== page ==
Tim Ayers

Tim Ayers

Tim Ayers

Tim Ayers

TIM AYERS

My current body of work is a union of slip cast, historically an industrial technique, and the age-old tradition of wood-fire. Although slip casting is associated with mass production, I perform every step of the process in a studio environment, handling each piece and preserving a sense of craftsmanship. I model with numerous materials, allowing the inherent qualities of each material to inform my designs as I generate forms and make molds. During the production of a piece, I vary clay bodies in consideration of form and firing technique. These variables in combination with the individual handling of the objects allow me to create series of sculptures and vessels that stand in relation to one another while retaining a sense of autonomy.

Atmospheric firing is my primary vehicle for challenging the generic and uniform preconceptions associated with molded ceramics, reinterpreting the process to celebrate individuality and diversity. Each piece in a series is unique, carrying the distinctly diverse marks of wood-firing. These marks are unlike any glaze or brush stroke, being much more atmospheric and nuanced. Wood embers and fly ash melt and drip, depositing minerals left by the bark and resins. Salt fluxes the silica present in the clay, creating glossy textured surfaces. Subtleties of flame pattern cause the clay body to flash in a beautifully irregular fashion. These elements, however primitive and ubiquitous they may seem individually, combine to form surfaces that are both sumptuous and sublime.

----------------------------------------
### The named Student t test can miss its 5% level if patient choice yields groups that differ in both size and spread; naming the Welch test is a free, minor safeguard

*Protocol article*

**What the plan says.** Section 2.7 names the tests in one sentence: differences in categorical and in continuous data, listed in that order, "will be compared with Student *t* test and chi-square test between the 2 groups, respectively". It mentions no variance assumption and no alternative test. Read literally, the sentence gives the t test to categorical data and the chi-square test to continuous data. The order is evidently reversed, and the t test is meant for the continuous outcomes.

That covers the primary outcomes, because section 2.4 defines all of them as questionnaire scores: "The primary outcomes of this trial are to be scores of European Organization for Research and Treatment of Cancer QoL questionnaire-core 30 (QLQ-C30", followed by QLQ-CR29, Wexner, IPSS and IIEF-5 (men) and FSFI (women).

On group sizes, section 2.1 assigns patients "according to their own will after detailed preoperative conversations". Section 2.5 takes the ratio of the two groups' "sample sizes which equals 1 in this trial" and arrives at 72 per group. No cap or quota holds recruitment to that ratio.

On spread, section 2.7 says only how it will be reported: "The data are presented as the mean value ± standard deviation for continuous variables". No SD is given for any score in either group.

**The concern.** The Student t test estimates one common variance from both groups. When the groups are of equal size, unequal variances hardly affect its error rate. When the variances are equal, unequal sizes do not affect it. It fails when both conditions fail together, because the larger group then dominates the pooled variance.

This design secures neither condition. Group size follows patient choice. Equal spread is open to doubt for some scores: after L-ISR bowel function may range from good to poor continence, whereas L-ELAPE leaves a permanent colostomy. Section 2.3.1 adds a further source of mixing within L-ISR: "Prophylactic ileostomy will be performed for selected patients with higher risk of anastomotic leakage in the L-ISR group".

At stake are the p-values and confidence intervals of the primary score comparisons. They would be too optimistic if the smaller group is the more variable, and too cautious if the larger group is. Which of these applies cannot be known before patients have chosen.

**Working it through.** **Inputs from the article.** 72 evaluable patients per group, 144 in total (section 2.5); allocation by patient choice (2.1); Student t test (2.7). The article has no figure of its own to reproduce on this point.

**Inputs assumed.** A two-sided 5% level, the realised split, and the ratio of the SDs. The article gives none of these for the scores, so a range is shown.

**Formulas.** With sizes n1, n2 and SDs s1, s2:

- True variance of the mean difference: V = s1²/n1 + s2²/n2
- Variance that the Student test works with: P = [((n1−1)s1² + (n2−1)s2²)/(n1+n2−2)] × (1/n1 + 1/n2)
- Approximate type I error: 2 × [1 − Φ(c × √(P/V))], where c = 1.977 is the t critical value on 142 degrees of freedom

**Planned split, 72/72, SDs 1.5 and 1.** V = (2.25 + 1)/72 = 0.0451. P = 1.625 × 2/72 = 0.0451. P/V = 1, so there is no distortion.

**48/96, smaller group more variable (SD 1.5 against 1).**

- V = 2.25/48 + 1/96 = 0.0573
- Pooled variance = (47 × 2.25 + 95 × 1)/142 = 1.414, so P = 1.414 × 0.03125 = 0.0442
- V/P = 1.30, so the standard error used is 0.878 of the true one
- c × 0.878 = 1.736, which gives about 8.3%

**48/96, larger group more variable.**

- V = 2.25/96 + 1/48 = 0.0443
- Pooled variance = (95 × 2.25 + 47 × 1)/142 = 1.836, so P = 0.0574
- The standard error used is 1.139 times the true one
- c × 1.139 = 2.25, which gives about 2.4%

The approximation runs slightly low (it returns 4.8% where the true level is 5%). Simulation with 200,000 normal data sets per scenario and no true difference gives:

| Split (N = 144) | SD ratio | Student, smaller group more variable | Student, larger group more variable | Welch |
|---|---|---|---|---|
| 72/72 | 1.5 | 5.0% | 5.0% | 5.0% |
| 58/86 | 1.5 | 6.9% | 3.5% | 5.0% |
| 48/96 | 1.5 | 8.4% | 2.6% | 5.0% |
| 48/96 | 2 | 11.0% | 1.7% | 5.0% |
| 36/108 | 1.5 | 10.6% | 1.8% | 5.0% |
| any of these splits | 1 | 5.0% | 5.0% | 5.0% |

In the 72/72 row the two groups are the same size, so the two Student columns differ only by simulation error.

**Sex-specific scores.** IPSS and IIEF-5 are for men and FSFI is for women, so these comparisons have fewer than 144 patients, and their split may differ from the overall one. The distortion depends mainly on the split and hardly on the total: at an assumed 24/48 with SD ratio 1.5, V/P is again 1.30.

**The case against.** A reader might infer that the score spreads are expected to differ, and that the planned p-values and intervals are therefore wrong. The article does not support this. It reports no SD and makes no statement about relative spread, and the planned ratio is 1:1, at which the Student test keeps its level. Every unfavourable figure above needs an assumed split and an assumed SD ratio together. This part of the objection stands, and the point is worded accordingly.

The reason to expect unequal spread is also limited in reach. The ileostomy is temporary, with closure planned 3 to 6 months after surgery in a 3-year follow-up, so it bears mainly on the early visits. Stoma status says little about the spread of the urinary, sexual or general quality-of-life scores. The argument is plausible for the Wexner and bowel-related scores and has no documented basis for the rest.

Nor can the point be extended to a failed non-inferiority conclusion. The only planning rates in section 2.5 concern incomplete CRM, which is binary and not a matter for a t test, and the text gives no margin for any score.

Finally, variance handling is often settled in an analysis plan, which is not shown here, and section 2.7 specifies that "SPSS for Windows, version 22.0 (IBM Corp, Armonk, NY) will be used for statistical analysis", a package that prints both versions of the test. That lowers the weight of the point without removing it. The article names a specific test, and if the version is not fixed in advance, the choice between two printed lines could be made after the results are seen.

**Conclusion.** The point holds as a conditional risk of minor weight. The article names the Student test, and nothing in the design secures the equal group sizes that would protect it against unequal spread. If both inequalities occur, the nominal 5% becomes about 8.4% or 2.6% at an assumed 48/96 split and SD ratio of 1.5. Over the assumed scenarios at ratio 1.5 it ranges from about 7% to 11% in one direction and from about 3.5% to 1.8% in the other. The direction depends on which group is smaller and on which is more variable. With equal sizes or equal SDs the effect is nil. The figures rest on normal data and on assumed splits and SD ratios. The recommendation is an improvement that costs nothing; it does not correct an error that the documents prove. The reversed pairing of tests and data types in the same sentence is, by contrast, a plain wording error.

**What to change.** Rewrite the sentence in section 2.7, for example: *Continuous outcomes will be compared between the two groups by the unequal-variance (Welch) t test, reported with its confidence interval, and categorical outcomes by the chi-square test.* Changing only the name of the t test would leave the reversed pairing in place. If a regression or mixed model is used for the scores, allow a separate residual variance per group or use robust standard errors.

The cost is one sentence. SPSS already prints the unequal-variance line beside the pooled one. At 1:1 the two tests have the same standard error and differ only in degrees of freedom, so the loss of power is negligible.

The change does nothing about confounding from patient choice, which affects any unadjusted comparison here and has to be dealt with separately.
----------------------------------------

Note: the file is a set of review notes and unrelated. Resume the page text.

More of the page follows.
Through molds, I am able to create ceramics that reflect the control and the sophistication of modern industry, yet through atmospheric firing, my art still resonates with the chance and irregularity of nature. Aside from the purely aesthetic reasons, the amalgamation of these seemingly disparate techniques conceptually advocates for a balance between industry and its relationship to the natural world. Although historically incongruous, I feel we have entered an age where the symbiosis of industry and nature is both urgent and possible.

 

ABOUT TIM
Originally from Winston-Salem, Tim moved to Raleigh in 1998 to attend North Carolina State University. He graduated in 2003 with a Bachelor of Arts in Arts Applications and minors in English and Religious Studies. Tim continued to photograph and document the ceramic collection at the Gregg Museum of Art & Design, where he interned as a student, until moving to Seagrove, NC, to photograph The Remarkable Potters of Seagrove: The Folk Pottery of a Legendary North Carolina Community. While in Seagrove, Tim helped build and fire several wood kilns. After two years of immersive study in the regional ceramic culture, Tim returned to Raleigh and took a position as an art handler for the North Carolina Museum of History. He has since pursued a full-time studio practice. He continues to wood fire regularly and has furthered his education through workshops at Penland School of Crafts and Haystack Mountain School of Crafts. In 2010, Tim began working with molds to explore ceramics and furnace glass. In 2011 Tim became a resident artist at the Cub Creek Foundation in Appomattox, VA. Currently Tim is an artist-in-residence at the Mendocino Art Center.

 

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